That clearly was the secret strategy of the Republican nominee from the moment he walked onstage for the third and final debate of what had been so far a contentious, confrontational campaign.
Time after time in the debate at Lynn University, in Boca Raton, Fla., Romney seemed to endorse Obama’s most controversial policies, ranging from the use of drones to kill terrorist leaders to completing the troop withdrawal from Afghanistan by 2014. Joe Biden could hardly have done better.
For liberals it was a night of unrequited joy. But somewhat less thrilled was Brent Bozell, the archconservative founder and president of the Media Research Center. Less than an hour into the debate, Bozell tweeted an alert to his faithful followers: “Something is wrong with Romney tonight. He’s refusing to challenge Obama’s failed policies. He’s sounding LIKE Obama. This is terrible.”
And when the debate was over, cable TV’s talking heads instantly and overwhelmingly informed viewers Obama “won” the debate. Won big-time. My cable news colleagues even spent (see also: wasted) many thousands of dollars on instant polls that said the same thing — with numbers, which meant it must be true.
Time out. Why is it that, as sure as a patient’s leg kick follows a doctor’s knee tap, media decision-makers and reporters reflexively ask the wrong question after debates?
They cover debates like they were covering Olympic fencing, where every touch is a score that counts and total points produce the winner. But political debates aren’t about seeing who won — they are about discovering which candidate viewers would vote for if they had to cast their ballot immediately after the debate.
Obama’s strong and combative debate performance no doubt solidified many Americans’ vote preferences. Obama repeatedly nailed Romney for his ever-changing positions, foreign and domestic.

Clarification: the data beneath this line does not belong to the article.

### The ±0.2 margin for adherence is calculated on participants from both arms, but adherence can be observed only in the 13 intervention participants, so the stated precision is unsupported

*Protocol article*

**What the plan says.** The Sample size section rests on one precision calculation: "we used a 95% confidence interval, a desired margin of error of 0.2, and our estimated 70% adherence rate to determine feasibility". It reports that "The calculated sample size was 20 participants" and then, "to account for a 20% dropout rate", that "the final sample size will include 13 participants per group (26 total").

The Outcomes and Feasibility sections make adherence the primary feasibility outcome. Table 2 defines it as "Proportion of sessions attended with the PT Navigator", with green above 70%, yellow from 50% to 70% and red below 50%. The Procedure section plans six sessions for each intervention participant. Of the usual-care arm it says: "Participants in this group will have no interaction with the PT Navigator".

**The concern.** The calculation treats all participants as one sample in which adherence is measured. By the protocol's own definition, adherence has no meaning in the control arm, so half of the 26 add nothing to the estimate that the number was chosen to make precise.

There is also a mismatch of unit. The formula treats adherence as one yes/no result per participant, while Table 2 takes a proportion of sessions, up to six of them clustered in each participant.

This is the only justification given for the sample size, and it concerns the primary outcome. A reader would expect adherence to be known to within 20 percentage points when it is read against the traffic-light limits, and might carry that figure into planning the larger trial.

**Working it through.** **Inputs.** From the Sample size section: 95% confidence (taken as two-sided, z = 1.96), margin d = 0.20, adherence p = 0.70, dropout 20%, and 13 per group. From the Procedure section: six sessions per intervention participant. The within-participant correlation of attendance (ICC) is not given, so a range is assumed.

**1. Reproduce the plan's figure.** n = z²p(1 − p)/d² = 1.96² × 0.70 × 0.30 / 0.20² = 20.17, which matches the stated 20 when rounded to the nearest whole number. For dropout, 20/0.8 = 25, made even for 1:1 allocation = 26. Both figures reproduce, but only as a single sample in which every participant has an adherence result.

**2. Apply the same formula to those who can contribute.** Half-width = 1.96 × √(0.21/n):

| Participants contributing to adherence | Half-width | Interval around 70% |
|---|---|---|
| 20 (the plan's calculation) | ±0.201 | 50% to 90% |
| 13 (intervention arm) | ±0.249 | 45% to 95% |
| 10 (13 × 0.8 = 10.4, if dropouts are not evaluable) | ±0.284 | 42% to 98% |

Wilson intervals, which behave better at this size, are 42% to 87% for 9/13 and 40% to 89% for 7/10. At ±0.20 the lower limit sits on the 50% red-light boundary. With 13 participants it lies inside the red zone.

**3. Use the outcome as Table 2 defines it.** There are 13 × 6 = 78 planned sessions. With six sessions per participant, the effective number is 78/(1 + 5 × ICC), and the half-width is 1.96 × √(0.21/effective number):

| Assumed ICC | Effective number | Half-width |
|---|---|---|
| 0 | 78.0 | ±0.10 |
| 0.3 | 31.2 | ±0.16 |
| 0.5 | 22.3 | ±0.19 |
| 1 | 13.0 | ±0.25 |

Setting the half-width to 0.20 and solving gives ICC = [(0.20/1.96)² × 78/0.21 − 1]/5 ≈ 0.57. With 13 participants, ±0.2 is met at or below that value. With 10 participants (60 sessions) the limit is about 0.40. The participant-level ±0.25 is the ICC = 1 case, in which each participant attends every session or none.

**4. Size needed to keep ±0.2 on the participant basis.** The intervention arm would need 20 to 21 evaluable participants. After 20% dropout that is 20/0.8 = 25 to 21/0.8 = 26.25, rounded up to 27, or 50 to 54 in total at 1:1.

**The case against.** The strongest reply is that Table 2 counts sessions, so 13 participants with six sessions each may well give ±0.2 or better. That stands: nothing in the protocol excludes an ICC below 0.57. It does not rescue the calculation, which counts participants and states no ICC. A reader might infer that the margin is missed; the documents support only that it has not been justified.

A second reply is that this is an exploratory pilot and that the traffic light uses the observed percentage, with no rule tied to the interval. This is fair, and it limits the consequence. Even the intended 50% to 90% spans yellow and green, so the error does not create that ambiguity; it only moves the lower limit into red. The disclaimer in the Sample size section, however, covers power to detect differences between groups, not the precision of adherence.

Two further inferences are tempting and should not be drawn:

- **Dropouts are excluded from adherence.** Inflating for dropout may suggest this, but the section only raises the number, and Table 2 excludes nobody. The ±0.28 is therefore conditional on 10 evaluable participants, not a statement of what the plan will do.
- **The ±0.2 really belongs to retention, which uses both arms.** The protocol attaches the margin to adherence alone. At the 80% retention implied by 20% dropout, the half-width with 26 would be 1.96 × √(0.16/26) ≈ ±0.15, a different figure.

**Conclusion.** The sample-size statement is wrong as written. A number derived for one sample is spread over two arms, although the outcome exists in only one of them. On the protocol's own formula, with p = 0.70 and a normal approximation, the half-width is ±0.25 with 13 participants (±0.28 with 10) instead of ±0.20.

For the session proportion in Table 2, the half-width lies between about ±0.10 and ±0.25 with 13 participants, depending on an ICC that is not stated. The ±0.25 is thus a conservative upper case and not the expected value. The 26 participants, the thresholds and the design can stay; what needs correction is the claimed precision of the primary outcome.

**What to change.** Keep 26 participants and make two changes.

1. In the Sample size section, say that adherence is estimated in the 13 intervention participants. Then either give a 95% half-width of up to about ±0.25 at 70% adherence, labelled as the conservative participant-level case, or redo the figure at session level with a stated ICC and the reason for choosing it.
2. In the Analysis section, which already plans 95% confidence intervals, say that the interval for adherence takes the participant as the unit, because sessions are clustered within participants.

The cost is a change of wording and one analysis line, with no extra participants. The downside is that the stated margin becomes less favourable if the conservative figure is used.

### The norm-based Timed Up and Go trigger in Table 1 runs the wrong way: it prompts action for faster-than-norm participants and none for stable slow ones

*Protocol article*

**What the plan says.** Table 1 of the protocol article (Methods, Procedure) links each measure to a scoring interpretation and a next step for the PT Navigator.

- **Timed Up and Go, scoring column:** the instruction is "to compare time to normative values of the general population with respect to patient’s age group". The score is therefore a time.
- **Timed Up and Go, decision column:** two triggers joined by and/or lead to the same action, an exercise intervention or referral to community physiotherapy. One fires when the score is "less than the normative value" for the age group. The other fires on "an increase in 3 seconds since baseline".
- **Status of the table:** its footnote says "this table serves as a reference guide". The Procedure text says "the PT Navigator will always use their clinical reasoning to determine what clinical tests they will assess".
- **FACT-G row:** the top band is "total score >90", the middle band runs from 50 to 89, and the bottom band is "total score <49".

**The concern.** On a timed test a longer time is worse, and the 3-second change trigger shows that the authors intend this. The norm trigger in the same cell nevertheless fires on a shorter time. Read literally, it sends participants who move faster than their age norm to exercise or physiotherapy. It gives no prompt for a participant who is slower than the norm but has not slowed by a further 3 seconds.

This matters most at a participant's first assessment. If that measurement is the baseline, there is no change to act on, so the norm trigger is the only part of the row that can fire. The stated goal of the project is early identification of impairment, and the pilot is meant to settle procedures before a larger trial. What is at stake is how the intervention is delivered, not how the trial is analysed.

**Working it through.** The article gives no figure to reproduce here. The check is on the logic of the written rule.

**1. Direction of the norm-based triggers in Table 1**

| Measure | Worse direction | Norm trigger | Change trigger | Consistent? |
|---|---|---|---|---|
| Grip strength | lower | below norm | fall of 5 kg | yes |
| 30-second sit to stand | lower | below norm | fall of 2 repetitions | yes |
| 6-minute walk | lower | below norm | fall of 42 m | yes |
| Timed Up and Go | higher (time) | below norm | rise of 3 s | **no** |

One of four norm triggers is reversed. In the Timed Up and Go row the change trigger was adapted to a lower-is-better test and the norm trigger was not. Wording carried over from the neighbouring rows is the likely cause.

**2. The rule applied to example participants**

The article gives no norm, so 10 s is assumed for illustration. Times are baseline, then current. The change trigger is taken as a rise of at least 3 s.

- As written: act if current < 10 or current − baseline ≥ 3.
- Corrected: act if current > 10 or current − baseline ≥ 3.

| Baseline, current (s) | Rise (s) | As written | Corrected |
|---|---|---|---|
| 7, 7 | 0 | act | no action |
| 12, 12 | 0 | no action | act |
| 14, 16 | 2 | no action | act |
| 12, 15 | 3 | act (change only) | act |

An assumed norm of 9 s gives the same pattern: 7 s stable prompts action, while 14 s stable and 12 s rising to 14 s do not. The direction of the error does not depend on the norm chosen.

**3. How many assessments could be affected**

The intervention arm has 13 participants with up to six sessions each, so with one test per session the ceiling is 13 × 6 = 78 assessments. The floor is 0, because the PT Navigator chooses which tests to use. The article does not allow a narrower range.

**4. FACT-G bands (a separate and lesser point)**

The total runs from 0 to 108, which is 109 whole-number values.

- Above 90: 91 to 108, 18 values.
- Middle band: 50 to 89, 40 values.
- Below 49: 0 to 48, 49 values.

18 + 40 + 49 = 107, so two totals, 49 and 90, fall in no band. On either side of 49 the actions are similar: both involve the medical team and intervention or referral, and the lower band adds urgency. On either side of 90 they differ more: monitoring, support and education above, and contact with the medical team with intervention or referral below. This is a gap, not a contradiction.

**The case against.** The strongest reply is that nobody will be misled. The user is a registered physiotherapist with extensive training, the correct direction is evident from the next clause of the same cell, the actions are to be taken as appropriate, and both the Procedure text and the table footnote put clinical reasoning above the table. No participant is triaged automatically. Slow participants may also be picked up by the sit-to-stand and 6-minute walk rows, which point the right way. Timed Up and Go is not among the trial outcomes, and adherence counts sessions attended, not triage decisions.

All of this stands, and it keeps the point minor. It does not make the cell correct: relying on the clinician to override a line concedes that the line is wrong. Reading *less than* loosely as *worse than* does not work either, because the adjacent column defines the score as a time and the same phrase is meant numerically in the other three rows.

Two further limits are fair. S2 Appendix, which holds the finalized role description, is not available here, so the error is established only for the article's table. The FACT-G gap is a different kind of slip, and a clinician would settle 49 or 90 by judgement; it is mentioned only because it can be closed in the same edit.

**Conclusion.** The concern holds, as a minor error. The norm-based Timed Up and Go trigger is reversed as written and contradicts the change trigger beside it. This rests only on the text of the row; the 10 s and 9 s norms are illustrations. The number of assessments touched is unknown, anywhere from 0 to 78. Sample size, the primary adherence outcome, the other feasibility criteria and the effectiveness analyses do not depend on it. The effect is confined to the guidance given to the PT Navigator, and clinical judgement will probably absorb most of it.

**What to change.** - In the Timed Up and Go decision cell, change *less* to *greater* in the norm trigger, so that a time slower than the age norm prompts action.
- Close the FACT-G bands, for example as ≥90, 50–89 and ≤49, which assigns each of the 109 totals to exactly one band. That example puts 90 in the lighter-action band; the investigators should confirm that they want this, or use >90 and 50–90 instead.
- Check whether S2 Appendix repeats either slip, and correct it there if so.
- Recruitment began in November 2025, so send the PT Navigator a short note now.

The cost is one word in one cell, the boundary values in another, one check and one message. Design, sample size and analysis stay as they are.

But Romney wasn’t really talking to the vast majority of debate viewers Monday night, just a tiny fraction of them. Romney wasn’t trying to impress the almost 90 percent of voters who have already decided how they will vote. His strategy was clearly just to convince those who are still undecided — and actually, not even most of them.
Romney tried throughout the debate to make himself seem appealing and palatable to the undecided females who reside in America’s suburbs. These women may well prove to be the swing voters who can decide the outcome of the still-in-doubt states — especially Ohio, which is crucial to Republican hopes.
Think about it. They are still undecided because they have already made one crucial decision: They really aren’t satisfied with the candidate they know best, Obama. They want something more, something better. Or at least something different.
In the first debate, Romney passed their first key test by showing he could share a stage with a sitting president and appear to belong there. He was greatly helped by the fact that while he forcefully attacked the president’s policies, Obama seemed to be sleepwalking through the first matchup.
But these female suburban swing voters, while impressed somewhat by Romney’s strong performance, were still unconvinced after the first debate, and also the second.
In this last debate, Romney appeared to have a new strategy. After a year of hardball politics, he stifled his attack inclinations and worked at coming across as not just presidential, but also reasonable and likable.
Monday night, the GOP nominee seemed to share most of Obama’s policies. Pay no attention to that man behind the yearlong primary campaign curtain — the one who harshly, repeatedly (and often inaccurately) attacked the president’s policies.
Tuesday morning, refreshed after the debate that all the political chatterers said he’d just “won,” Obama armed himself with a new campaign weapon: humor. In Delray Beach, Fla., Obama assured voters they needn’t be concerned if they come down with a case of “Romnesia” and can’t remember what they’d said all year or even last week, or what appears on their campaign website.
“Don’t worry,” Obama said, grinning. “Obamacare covers pre-existing conditions.”
Martin Schram writes political analysis for Scripps Howard News Service.